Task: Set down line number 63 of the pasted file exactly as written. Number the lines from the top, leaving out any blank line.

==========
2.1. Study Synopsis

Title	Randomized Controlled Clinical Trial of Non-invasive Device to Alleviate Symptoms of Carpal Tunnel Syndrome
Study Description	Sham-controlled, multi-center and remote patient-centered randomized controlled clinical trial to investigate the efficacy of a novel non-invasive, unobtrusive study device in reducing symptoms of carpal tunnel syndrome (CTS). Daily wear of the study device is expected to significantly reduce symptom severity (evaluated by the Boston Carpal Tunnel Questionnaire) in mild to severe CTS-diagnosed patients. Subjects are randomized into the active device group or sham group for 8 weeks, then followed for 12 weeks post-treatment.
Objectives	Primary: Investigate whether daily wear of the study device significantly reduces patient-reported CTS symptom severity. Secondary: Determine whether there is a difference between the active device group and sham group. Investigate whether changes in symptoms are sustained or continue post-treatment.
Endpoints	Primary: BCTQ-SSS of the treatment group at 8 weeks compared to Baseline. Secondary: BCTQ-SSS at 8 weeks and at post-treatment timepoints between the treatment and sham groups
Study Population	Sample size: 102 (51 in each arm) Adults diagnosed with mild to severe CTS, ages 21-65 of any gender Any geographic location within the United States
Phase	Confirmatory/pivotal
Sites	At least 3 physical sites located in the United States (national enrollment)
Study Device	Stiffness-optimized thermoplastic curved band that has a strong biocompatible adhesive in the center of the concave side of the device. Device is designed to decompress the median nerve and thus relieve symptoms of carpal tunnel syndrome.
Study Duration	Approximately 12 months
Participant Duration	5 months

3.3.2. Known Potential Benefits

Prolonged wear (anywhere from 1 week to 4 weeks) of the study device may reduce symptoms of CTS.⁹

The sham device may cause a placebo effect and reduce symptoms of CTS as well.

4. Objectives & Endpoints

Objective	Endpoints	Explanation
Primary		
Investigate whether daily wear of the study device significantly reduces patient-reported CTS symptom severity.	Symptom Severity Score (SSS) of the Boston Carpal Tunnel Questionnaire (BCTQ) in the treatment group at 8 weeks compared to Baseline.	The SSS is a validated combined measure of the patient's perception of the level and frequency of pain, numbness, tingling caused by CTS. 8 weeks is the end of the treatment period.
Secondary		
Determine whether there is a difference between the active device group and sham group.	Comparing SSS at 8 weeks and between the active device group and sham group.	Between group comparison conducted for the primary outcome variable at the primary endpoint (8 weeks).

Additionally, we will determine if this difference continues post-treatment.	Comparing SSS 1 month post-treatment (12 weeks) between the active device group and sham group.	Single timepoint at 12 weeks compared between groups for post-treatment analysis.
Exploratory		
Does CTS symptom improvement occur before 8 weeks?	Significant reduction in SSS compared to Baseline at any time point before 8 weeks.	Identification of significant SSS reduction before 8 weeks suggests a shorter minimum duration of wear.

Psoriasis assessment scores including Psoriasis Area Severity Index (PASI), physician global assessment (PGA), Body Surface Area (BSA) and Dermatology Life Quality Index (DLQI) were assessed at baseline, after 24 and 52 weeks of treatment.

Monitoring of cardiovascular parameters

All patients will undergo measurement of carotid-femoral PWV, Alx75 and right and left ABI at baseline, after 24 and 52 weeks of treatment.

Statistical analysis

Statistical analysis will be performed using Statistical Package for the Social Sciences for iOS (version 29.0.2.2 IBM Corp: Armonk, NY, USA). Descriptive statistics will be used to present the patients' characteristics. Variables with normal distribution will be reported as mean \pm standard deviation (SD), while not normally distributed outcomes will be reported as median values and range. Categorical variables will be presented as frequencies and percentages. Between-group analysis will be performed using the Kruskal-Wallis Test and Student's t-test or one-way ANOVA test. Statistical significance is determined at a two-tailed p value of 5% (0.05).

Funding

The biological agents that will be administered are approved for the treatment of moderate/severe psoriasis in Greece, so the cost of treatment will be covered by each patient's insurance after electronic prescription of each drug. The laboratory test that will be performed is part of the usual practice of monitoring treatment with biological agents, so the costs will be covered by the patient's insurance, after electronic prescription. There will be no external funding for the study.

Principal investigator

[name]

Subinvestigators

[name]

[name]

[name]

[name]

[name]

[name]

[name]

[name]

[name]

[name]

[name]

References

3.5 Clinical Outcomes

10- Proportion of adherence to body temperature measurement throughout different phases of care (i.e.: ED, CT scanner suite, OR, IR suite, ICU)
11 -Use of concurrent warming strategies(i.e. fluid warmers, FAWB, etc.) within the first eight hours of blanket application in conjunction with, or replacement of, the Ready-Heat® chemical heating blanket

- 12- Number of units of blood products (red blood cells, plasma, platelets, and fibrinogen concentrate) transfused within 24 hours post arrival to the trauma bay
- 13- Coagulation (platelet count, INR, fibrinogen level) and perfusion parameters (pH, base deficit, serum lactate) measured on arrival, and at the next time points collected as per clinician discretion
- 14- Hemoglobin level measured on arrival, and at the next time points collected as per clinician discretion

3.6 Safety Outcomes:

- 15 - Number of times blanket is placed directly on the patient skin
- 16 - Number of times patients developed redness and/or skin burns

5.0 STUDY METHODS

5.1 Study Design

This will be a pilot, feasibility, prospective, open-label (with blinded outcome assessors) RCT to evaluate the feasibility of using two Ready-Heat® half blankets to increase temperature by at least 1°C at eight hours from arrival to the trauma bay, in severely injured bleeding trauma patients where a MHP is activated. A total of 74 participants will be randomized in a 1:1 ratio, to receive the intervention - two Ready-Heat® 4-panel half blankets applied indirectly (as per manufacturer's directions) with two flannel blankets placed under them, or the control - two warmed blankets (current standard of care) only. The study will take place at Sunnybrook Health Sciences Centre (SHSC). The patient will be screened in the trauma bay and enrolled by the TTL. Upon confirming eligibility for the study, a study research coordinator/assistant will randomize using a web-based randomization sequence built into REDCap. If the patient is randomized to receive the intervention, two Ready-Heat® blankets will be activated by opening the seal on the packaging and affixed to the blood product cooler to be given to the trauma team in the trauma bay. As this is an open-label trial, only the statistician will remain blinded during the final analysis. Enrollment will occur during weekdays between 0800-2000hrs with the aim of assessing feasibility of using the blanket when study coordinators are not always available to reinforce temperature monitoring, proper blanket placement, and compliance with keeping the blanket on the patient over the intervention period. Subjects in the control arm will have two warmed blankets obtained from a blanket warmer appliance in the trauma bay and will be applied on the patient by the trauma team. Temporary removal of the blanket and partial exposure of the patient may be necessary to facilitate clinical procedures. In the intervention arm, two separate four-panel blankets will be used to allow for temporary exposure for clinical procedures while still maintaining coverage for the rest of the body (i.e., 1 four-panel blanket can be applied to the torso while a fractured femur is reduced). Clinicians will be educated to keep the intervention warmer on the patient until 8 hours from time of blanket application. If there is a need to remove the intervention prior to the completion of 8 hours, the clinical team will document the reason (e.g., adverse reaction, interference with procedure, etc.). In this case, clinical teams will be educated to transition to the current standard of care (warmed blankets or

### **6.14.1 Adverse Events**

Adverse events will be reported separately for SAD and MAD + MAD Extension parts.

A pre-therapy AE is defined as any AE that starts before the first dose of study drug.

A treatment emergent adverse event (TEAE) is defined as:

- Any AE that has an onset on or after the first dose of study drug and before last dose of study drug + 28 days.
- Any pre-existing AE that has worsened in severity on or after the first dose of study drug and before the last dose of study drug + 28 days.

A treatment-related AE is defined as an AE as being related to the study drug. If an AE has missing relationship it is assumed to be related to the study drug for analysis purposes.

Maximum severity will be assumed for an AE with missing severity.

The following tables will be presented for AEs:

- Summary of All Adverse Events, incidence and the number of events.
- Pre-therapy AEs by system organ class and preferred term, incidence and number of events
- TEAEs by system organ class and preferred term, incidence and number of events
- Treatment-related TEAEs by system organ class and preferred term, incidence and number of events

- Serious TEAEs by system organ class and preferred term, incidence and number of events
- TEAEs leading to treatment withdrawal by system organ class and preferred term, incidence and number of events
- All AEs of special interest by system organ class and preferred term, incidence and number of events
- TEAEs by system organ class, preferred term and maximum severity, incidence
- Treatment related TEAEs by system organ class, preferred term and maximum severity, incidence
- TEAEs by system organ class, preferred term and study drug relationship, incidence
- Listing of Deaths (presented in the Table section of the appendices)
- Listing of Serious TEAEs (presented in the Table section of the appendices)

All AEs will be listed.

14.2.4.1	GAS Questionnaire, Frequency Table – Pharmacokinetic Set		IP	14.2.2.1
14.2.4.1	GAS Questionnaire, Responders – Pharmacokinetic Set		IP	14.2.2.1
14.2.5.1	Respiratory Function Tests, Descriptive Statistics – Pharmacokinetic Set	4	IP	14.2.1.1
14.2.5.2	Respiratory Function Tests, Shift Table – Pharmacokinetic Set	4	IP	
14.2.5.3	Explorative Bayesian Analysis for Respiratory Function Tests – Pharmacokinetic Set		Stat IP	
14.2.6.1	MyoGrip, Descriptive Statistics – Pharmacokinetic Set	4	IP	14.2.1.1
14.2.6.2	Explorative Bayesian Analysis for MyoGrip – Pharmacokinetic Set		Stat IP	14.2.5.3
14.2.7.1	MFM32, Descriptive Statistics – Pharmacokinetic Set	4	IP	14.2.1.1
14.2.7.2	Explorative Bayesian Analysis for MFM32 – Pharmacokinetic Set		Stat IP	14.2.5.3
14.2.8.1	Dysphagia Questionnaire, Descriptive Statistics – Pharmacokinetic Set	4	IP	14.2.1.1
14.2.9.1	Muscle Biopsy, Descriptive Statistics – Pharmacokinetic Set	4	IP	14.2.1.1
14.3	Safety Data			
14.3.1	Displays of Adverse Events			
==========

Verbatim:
- Any pre-existing AE that has worsened in severity on or after the first dose of study drug and before the last dose of study drug + 28 days.